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Watford cancel Qatar friendly match after LGBTQ+ and women's rights concerns

English second division club calls off game against World Cup hosts after fan groups raise human rights record
Watford players during a match against Burnley at Vicarage Road Stadium on 30 April 2022 (AFP)

Watford have cancelled a friendly match against Qatar’s national team after a backlash from fan groups over human rights concerns.

Last week, the English second division club announced that it was due to face the 2022 World Cup hosts in early July as part of a pre-season training camp in Austria. 

Following the announcement, fan groups Women of Watford and Proud Hornets released a statement expressing "disappointment".

“We urge our team to display its support for all human rights, the LGBT+ community and women's rights at the game and will discuss this directly with the club,” it said. 

On Monday, Watford confirmed in a statement that the practice match would no longer go ahead. 

“The game was never finalised and it became abundantly clear this was a game not to play; as such, the schedule was revised,” a club spokesperson said. 

The two fan groups said that it was “delighted” that the club had listened to their concerns and cancelled the game. 

“I was very disappointed in the club's initial decision to play a match against the national team of an oppressive regime, but I applaud the club for reversing the decision and listening to fans,” Callum Jewell, co-founder of Proud Hornets, told MEE.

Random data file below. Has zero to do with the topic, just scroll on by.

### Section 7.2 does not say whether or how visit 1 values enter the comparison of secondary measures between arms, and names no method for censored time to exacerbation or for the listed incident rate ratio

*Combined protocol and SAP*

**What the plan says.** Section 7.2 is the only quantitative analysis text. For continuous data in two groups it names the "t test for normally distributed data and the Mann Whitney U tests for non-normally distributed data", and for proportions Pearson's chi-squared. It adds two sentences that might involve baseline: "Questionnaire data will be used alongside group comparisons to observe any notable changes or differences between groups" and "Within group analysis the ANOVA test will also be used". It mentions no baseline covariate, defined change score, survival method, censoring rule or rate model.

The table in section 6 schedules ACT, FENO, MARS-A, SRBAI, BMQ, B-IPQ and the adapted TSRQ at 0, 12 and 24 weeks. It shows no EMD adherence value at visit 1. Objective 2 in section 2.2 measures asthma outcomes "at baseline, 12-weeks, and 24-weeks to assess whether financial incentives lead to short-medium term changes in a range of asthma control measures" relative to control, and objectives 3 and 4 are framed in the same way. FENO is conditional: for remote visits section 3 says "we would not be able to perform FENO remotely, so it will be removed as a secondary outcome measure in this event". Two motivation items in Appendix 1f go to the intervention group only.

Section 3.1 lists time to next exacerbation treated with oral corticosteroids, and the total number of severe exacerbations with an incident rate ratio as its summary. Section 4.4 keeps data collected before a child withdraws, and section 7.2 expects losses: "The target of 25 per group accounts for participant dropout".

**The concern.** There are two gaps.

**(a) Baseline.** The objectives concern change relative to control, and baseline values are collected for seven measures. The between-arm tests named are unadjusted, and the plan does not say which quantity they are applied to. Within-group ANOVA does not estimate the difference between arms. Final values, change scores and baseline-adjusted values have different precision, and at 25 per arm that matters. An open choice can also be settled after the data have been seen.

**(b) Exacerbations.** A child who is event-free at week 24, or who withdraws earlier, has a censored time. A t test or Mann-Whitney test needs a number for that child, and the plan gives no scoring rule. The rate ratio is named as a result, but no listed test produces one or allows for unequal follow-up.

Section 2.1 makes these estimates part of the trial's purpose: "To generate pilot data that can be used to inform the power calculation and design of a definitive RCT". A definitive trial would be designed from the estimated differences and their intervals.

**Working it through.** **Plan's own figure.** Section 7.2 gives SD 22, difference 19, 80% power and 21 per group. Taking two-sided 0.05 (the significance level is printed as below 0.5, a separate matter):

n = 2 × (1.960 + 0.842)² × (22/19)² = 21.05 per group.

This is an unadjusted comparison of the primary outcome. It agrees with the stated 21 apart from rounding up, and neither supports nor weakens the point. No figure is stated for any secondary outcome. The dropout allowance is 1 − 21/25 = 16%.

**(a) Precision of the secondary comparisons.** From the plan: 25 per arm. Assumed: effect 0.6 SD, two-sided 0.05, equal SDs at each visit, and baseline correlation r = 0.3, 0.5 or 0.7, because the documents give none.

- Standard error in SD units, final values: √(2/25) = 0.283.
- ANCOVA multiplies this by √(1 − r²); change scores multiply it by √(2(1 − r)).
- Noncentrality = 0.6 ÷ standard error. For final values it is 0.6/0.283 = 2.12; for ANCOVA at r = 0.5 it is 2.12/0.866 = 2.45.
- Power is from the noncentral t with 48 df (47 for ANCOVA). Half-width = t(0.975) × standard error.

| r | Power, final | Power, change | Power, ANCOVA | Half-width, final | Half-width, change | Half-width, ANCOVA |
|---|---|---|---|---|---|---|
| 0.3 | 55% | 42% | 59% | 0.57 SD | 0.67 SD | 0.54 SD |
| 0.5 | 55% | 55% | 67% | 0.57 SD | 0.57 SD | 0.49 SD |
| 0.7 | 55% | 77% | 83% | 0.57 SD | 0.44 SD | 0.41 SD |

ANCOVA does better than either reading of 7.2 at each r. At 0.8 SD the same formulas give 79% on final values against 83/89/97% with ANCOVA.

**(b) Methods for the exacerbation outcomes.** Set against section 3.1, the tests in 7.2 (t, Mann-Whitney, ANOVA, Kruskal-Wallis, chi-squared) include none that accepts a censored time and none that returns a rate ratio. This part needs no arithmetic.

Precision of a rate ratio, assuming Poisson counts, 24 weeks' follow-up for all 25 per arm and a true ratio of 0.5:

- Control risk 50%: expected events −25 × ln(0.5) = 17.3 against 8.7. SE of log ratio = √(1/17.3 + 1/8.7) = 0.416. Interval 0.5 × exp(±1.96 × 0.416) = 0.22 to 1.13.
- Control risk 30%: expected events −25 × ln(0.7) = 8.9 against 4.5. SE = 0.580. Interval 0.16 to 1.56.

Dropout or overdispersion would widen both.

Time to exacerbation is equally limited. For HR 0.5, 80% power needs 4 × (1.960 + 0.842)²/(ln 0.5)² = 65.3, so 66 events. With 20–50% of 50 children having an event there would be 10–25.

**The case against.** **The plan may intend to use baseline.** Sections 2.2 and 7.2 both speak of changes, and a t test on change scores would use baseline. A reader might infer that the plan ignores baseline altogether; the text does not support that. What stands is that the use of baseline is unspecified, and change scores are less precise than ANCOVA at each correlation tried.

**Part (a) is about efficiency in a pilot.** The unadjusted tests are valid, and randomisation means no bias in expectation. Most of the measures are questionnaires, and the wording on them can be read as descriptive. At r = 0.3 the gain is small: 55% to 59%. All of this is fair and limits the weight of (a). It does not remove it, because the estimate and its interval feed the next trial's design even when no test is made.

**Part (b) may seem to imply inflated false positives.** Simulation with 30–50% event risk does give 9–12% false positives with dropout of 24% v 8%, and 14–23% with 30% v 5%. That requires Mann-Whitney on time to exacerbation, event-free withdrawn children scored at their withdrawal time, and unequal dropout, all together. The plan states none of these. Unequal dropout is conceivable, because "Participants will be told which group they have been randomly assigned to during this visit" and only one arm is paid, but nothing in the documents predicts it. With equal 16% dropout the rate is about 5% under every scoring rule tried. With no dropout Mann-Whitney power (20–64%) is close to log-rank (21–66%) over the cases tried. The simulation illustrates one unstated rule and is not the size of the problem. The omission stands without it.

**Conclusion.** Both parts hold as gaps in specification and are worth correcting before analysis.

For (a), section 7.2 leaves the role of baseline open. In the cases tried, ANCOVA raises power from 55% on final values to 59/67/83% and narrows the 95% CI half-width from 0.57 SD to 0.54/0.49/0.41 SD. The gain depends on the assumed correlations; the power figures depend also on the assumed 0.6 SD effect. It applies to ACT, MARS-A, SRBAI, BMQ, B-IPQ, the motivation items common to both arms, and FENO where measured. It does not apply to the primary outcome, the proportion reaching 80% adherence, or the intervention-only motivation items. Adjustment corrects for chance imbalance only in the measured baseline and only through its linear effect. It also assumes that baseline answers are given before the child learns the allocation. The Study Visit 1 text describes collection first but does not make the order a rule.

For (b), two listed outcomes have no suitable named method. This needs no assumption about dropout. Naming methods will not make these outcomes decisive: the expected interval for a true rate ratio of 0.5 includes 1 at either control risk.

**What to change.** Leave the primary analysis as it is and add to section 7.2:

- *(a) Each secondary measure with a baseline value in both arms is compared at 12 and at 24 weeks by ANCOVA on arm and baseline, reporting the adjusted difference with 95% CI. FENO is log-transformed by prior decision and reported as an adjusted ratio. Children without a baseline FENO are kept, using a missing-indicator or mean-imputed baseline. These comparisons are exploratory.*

He said that Qatar were not doing enough to improve the rights of LGBTQ+ people and women, and added that had the match gone ahead, he and other fans in the stadium would have made their presence known over the rights concerns. 

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Same-sex acts between consenting adults in private are a criminal offence in Qatar punishable by up to seven years in prison. 

Asked about LGBTQ+ fans at the World Cup, Fatma Al-Nuaimi, communications director for Qatar's World Cup Supreme Committee for Delivery & Legacy, told MEE in December: “Everybody is welcome regardless of their race, religion, gender, sexual orientation.”

“What we’re asking from people and all of these communities is to respect the culture and the tradition of the country itself, and to accept us as they’re asking for us to accept them.”

Earlier this year, Qatari women told MEE that they felt unsafe under the exploitative male guardianship system, following the high-profile three-month disappearance of 23-year-old activist Noof al-Maadeed.